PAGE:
The bald eagles of the Great Sacandaga Lake

Photo courtesy Bill Trojan via Stephen George

Spring is no longer silent, and the eagles have flourished throughout the United States and especially locally in the Land of 44 Lakes, Fulton County.

Growing up, if someone saw a bald eagle, it was news that spread far and wide since they were so rare. Occasionally, one would seen as it made its way up and down the Delaware River outside of Port Jervis or over the New York City reservoirs in the Catskills. Now, we have the enormous pleasure of seeing these majestic and powerful birds almost on a daily basis. Over the years, bald eagles have made the Great Sacandaga Lake their home, right here in our back yard.

The reason bald eagles were rare was due to the use of a common pesticide, DDT. The chemical was first developed in 1874 by an Austrian chemist and its use to kill insects was realized in 1939. DDT was used to control malaria and typhus toward the end of World War II. In fact, the chemist who applied it to control these diseases was awarded a Nobel Peace Prize for his discovery and its application to save human lives.

In the mid 1940s, DDT was available for public use and it was used extensively for agricultural purposes. In the early 1960s, its connection to the demise of bird populations and increased cancer rates in humans was brought to light.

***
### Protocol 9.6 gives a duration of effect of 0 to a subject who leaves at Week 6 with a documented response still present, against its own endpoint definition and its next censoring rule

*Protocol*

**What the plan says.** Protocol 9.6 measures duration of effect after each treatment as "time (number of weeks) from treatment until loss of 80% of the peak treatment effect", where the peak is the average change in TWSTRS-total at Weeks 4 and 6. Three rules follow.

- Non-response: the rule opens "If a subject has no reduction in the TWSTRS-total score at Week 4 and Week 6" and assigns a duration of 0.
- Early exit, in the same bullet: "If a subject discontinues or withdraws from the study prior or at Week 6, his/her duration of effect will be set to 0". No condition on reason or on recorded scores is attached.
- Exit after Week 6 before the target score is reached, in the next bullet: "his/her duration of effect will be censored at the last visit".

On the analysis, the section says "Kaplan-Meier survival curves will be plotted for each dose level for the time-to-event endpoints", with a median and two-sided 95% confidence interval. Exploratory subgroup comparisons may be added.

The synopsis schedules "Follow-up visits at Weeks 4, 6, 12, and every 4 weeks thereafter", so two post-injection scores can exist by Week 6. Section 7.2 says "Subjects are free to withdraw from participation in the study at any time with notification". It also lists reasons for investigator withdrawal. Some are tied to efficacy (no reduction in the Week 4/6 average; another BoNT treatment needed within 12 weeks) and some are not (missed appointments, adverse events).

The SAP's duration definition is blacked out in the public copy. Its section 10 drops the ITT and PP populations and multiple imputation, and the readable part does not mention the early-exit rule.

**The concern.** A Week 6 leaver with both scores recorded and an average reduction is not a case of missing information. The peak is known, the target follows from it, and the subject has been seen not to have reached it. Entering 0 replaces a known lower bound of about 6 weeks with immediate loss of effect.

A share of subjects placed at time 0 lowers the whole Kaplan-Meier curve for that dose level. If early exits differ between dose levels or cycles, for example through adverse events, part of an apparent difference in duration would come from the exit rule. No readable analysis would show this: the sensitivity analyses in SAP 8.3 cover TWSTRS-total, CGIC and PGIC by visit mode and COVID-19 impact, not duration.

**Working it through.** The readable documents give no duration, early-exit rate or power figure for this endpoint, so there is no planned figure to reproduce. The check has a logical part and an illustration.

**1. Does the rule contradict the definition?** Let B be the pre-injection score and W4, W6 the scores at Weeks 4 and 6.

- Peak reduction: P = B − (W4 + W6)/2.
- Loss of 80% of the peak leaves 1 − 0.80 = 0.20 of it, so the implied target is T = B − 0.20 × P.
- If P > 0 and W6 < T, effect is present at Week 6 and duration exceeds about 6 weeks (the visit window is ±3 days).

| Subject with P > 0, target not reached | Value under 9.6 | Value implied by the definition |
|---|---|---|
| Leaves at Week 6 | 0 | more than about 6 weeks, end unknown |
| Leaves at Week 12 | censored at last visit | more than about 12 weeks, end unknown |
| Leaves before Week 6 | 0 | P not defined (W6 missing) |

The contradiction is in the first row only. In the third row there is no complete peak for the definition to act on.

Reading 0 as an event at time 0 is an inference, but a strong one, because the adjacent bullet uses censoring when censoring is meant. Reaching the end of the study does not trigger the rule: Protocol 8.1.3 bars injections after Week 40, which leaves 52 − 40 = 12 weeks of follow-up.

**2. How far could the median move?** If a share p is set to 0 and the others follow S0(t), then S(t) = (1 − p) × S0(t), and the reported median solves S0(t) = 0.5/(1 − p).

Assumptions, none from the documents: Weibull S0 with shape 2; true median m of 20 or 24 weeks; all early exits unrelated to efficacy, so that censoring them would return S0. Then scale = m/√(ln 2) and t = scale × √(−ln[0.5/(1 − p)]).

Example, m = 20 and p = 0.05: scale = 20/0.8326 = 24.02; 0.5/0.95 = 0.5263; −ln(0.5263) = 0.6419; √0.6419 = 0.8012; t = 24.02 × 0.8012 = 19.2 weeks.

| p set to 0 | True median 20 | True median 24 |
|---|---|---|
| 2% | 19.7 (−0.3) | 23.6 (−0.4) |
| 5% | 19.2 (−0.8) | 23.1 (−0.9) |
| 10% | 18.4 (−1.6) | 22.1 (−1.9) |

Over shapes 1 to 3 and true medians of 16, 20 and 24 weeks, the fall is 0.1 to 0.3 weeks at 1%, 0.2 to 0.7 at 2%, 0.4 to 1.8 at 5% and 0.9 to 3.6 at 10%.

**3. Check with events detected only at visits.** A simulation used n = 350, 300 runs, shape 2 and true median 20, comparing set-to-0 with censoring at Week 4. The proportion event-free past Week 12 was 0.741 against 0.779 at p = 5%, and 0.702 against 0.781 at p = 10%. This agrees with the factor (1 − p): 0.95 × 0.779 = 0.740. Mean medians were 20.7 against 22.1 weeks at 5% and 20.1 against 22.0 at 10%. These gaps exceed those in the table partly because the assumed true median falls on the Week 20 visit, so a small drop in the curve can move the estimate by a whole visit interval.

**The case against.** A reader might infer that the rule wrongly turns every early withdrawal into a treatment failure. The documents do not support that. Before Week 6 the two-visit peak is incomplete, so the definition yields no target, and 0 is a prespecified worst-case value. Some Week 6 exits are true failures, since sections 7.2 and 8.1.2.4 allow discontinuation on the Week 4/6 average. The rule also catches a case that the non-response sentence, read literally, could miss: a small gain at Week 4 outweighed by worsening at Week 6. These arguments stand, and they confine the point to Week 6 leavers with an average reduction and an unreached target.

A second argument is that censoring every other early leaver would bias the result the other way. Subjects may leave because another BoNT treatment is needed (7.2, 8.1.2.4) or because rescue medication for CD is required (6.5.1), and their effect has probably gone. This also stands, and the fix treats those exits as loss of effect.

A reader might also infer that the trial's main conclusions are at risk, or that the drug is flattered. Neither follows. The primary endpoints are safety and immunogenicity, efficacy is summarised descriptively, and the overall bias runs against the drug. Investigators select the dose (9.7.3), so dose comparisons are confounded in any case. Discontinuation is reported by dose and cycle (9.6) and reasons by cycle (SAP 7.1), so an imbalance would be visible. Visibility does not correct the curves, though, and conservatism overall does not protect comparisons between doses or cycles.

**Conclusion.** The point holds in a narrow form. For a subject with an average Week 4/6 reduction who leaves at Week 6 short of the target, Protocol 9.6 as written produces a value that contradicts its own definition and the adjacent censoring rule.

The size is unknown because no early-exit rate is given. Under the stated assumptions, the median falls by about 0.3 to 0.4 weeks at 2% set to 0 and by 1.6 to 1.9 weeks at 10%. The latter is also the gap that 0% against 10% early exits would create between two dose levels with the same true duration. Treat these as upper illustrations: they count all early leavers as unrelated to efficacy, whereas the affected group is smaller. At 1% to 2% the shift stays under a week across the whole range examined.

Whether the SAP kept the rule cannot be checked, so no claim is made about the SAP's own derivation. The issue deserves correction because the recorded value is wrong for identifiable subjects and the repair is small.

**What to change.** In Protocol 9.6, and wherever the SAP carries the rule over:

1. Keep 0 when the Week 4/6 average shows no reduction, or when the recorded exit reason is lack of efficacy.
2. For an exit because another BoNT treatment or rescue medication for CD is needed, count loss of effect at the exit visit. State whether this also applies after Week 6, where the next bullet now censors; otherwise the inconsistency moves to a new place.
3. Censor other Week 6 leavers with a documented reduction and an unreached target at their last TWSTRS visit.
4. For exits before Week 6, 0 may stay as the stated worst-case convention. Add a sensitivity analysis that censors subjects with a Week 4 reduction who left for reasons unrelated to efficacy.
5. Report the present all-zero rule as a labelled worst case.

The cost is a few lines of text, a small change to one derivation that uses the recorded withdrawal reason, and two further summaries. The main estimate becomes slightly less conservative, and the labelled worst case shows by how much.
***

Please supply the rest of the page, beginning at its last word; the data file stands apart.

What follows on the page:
In 1962, Rachel Carson’s book, “Silent Spring” focused on the loss of wildlife, especially birds, as a result of the widespread use of the insecticide and other pollutants in the environment. As a result of the grass roots action and scientific research, in 1972 DDT was banned in the United States. Biological research had linked DDT to the softening and thinning of egg shells in birds. When a mother bird sat on her eggs, the eggs broke and the chicks inside died.

Due to the low population of our nation’s symbol, in 1940 the bald eagle was listed as Endangered and the Bald Eagle Protection Act was created. This was to protect the eagle from direct physical harm and the use of any of its body parts, including feathers.

In 1963, it was estimated that there were only 400 nesting pairs of bald eagles in the lower 48 of the United States. Since the discovery of the effects of DDT on egg shells and its ban, in the 1970s the eagle started a strong recovery. Soon eagle sightings increased across the United States and Canada. As bird numbers increased and bird-to-bird encounters increased, breeding rates increased dramatically and nests were being built on lakes, rivers, and along the coast all over New York state.

In 2007, the bird was delisted as endangered and/or threatened under the Endangered Species Act.

Fortunately for us, these incredible examples of resilience and fortitude have made our local lake home for many years. At this time, I believe there are three separate nests on the Great Sacandaga Lake and for those that frequent the lake, encounters are common place. At this time, it is estimated that there are more than 10,000 breeding pairs of eagles in the lower 48, pretty cool.